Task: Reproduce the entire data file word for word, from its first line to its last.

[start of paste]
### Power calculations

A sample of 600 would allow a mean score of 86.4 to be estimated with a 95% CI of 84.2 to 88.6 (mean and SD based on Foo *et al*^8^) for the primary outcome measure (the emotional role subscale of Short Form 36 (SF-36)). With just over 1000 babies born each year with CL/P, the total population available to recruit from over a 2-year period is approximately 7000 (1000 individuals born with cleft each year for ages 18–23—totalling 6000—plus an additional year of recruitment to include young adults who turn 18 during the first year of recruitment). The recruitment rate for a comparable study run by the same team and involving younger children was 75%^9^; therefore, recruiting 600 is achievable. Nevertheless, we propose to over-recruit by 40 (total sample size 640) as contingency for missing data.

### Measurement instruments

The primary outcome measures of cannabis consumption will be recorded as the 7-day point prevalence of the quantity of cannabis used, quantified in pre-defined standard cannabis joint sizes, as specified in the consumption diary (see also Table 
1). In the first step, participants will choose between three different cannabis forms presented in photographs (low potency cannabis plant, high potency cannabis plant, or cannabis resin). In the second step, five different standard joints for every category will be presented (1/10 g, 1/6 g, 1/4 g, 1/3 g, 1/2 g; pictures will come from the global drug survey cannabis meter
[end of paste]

### Power calculations

A sample of 600 would allow a mean score of 86.4 to be estimated with a 95% CI of 84.2 to 88.6 (mean and SD based on Foo *et al*^8^) for the primary outcome measure (the emotional role subscale of Short Form 36 (SF-36)). With just over 1000 babies born each year with CL/P, the total population available to recruit from over a 2-year period is approximately 7000 (1000 individuals born with cleft each year for ages 18–23—totalling 6000—plus an additional year of recruitment to include young adults who turn 18 during the first year of recruitment). The recruitment rate for a comparable study run by the same team and involving younger children was 75%^9^; therefore, recruiting 600 is achievable. Nevertheless, we propose to over-recruit by 40 (total sample size 640) as contingency for missing data.

### Measurement instruments

The primary outcome measures of cannabis consumption will be recorded as the 7-day point prevalence of the quantity of cannabis used, quantified in pre-defined standard cannabis joint sizes, as specified in the consumption diary (see also Table 
1). In the first step, participants will choose between three different cannabis forms presented in photographs (low potency cannabis plant, high potency cannabis plant, or cannabis resin). In the second step, five different standard joints for every category will be presented (1/10 g, 1/6 g, 1/4 g, 1/3 g, 1/2 g; pictures will come from the global drug survey cannabis meter